NMNH Khoton 2011 Project produces valuable archeological data

The Smithsonian National Museum of Natural History (NMNH, a member of the NAMBC, last summer successfully completed  the first year of its two-year Mongolia-US “Khoton Project” at Khoton Nuur in the northern edge of the Altai Mountains in western Mongolia. The Mongolian and American team led by NMNH excavated 15 sites, which produced a large trove of data from a variety of settlement, ritual, and mortuary sites dating from Paleolithic to modern times. Hundreds more sites were located and described. The extensive data from Khoton provides archaeological context for the huge corpus of rock art in the surrounding hills. Mapping data will provide broad environmental context for archaeological excavations and rock art documentation.

Included in this year’s excavations were an Early Bronze Age ritual structure dating circa 2000 BC, a large Late Bronze Age khirigsuur burial with an associated deer stone dating circa 900 BC, a burial of an old toothless man and his sumptuous last meal circa 300 BC, and a Pazyryk warrior with gold medallions dating 20 BC. . For further information, contact Dr. William Fitzhugh at the NMNH, [email protected]

The Khoton Project is a two-year joint effort by the Smithsonian Institution, East Tennessee State University, and the Mongolia National Museum. Funded by the National Endowment for Humanities and directed by Richard Kortum, William Fitzhugh, and J. Bayarsaikhan, the Khoton project seeks to connect the area’s long history of human occupation with its rich record of petroglyphic art.

Lying in a trough in the northern edge of the Altai Mountains, the Khoton region has a series of large freshwater lakes whose waters are fed throughout the summer by melting snow cover and glaciers. During the summer the region receives copious rainfall, making it a highly desirable area for both forest animals and steppe grazers and, after animal domestication ca. 5,000 years ago, for animal husbandry. The Mongolian and American archaeology team conducted excavations and surveyed the north shore of Khoton Nuur.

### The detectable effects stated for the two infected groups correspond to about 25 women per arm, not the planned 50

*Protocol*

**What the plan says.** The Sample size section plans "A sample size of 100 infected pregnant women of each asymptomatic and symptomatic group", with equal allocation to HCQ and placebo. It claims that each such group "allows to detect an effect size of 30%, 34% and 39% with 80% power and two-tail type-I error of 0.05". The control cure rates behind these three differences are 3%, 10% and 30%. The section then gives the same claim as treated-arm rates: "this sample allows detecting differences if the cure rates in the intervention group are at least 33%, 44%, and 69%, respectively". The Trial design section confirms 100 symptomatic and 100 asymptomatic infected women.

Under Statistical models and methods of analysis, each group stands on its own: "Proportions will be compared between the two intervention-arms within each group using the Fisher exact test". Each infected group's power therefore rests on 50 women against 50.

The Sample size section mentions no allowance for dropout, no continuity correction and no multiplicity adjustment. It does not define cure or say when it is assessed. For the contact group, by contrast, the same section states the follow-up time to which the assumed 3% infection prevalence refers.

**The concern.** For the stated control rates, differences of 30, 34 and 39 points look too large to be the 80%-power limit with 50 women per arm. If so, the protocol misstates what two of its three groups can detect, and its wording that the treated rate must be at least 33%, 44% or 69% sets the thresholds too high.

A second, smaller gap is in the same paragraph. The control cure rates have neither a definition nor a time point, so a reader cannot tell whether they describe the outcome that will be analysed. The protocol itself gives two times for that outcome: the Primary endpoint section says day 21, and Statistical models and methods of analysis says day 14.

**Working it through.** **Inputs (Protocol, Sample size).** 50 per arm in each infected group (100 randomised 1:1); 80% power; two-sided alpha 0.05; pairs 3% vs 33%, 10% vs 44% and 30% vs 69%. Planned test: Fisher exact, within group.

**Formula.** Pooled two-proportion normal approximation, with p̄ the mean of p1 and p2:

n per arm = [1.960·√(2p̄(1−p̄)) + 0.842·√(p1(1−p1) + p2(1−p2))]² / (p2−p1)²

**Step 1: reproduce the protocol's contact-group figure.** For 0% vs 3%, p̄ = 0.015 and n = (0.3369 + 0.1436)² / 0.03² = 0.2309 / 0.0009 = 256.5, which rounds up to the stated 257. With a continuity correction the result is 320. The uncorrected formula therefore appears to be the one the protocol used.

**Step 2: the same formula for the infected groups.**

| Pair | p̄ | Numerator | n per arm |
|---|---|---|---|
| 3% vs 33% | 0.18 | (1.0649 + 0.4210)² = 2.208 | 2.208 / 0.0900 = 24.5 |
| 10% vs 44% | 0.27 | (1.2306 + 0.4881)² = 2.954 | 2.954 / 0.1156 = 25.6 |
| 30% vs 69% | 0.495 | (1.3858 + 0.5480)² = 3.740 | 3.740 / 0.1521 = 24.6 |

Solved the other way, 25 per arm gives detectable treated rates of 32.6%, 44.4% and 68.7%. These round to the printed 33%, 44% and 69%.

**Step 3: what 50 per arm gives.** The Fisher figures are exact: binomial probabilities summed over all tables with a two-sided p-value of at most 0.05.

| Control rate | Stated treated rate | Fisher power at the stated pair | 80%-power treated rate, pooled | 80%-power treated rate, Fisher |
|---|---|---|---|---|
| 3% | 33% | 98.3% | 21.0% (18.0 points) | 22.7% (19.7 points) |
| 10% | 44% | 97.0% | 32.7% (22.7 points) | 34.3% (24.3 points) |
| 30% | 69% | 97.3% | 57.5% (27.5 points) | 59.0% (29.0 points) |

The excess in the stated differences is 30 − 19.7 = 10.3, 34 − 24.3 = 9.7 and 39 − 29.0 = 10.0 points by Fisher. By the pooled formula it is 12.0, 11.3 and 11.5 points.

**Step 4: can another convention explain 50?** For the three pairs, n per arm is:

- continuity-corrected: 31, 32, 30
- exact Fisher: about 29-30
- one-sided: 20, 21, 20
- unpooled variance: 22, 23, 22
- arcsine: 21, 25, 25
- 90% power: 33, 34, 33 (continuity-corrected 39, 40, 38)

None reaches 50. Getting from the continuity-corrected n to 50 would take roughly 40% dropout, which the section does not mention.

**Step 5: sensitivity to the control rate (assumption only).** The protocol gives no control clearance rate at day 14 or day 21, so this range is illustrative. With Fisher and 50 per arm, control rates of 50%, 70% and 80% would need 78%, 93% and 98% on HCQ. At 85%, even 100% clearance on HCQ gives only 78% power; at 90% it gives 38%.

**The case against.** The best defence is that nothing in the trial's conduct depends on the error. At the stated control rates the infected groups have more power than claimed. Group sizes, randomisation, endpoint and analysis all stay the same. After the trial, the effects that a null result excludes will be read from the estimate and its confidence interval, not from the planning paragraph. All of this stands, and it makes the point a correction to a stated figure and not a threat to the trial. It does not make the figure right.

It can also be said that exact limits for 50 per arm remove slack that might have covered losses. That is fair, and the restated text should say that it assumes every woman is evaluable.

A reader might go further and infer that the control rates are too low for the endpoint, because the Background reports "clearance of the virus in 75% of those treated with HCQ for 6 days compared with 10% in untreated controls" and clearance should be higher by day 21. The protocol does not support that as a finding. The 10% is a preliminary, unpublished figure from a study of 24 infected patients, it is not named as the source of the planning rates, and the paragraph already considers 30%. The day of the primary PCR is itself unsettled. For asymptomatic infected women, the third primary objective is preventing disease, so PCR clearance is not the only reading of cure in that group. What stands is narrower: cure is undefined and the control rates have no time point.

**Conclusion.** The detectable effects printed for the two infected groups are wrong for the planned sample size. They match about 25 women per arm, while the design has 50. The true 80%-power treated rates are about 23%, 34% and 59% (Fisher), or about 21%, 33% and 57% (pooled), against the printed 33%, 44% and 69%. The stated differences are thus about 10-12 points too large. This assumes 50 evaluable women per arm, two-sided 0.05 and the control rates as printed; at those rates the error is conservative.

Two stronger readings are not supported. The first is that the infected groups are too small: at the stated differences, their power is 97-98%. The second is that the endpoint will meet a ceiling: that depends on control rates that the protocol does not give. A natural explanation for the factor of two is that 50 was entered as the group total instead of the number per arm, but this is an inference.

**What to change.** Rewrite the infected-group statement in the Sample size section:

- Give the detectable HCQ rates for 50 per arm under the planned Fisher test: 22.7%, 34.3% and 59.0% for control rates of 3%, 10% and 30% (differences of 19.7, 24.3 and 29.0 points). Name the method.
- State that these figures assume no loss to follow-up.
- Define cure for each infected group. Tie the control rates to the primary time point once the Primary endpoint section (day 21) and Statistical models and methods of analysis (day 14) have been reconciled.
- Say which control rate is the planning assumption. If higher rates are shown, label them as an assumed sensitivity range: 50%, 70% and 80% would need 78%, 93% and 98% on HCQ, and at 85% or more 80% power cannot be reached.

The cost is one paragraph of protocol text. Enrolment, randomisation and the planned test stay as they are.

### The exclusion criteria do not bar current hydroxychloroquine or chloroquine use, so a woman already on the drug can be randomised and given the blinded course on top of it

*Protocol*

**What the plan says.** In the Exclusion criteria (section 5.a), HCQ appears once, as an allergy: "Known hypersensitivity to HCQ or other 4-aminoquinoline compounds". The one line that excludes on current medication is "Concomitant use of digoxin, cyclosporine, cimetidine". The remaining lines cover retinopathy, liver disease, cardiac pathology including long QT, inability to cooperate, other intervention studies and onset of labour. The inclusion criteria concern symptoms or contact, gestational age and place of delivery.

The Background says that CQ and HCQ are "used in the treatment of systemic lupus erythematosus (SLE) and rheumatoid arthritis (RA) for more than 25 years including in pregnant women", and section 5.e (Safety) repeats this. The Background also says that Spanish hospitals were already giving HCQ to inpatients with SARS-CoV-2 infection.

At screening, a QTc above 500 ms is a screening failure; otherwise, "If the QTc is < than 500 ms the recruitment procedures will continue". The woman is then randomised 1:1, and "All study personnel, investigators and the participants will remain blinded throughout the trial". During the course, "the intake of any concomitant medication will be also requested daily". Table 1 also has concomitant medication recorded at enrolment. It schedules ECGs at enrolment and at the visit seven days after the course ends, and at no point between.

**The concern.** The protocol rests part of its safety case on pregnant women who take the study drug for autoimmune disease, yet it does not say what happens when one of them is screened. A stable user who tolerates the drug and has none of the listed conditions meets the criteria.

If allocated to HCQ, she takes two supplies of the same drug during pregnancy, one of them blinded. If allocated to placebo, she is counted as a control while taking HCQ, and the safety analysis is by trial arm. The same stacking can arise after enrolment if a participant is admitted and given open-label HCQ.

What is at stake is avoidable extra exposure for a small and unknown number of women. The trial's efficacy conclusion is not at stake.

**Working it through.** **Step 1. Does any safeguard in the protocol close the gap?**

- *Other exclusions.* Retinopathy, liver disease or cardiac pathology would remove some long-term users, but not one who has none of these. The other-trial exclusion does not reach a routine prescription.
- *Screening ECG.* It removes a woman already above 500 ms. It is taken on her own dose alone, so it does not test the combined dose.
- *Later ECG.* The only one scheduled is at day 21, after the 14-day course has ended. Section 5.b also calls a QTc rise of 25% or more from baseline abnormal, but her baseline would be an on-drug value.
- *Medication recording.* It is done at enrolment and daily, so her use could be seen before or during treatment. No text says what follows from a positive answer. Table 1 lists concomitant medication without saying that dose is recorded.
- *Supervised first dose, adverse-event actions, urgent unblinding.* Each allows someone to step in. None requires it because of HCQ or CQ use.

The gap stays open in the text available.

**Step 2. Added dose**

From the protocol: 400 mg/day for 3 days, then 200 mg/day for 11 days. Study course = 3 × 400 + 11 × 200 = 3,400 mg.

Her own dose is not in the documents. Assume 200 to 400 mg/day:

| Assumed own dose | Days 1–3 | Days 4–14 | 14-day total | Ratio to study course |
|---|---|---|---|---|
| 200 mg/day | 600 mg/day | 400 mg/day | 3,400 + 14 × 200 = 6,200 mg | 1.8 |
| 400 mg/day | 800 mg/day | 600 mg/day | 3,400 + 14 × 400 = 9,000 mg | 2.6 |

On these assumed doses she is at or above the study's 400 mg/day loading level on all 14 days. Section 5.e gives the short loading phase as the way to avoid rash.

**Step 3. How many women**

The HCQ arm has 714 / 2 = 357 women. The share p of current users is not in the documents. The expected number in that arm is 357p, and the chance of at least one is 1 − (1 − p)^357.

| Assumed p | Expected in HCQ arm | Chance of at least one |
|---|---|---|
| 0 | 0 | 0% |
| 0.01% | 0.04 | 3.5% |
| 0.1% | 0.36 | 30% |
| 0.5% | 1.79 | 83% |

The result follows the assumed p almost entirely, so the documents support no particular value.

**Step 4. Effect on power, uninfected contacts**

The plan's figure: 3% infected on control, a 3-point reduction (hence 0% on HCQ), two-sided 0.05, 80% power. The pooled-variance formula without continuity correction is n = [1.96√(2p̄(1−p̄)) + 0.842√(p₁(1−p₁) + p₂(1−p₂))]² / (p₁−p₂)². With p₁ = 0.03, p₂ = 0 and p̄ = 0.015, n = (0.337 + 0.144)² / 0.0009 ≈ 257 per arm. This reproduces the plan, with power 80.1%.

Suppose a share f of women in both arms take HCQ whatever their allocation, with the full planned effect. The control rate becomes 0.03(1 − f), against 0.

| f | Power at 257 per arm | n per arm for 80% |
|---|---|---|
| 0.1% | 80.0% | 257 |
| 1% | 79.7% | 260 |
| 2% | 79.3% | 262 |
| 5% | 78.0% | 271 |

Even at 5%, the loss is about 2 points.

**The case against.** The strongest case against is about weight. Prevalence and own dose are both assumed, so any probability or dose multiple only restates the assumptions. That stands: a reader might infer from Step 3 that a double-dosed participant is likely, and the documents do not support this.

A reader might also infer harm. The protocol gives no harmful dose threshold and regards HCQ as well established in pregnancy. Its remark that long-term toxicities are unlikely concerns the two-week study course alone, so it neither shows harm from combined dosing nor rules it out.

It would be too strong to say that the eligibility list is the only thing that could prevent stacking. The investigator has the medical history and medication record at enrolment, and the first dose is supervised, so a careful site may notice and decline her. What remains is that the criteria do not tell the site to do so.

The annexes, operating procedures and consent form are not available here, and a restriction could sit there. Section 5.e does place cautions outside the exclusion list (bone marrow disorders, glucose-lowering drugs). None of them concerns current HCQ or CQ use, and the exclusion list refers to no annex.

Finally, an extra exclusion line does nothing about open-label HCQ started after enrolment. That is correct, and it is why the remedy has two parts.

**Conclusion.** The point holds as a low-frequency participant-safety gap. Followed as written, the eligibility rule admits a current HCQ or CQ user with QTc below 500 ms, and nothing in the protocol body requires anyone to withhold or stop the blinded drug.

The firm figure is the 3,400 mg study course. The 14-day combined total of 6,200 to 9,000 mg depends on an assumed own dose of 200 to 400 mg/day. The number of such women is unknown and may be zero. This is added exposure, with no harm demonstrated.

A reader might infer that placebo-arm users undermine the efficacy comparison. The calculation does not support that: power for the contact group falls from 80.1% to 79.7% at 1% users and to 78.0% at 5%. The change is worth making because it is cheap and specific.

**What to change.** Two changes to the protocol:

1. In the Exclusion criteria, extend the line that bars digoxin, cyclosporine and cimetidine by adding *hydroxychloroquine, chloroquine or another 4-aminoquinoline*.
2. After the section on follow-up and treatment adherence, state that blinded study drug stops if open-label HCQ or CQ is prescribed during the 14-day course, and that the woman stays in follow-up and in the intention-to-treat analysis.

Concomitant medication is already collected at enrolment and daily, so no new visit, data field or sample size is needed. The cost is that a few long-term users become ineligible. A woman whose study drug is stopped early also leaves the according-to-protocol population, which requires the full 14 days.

Research on rock art produced a long record of carving spanning the past 10,000 years since the Altai glaciers retreated, leaving beautifully-polished rock surfaces. While no definitive Paleolithic age carvings have been found, the joint Mongolian-American team documented more than 6000 thousand of images including Archaic, Neolithic, Bronze and Iron Ages, and Turkic and Medieval periods. The image history begins with large roughly-carved wild animal figures and proceeds with evolving artistic technique and the use of metal engraving tools to subjects of domestication and herding, social interaction, shamans and spirit figures, warriors and chariots.

Direct connections between the rock art and archaeological sites are documented with images of the Mongolian deer on deer stones, images reflecting the Pazyryk, Saka, and Scythian art, and Turkic mounted warriors. The richness of the finds suggests that Khoton and the western Mongolian Altai, often thought of as a peripheral cultural region, was an important center of cultural development and distant connections. Surprisingly, its cultural traditions, especially its burial rituals, persisted with relatively little change despite the comings and goings of empires nearby. 

Pasyryk grave mound and pit being excavated

Khirigsuur excavation at Khoton nuur

Early Bronze Age rectangular structure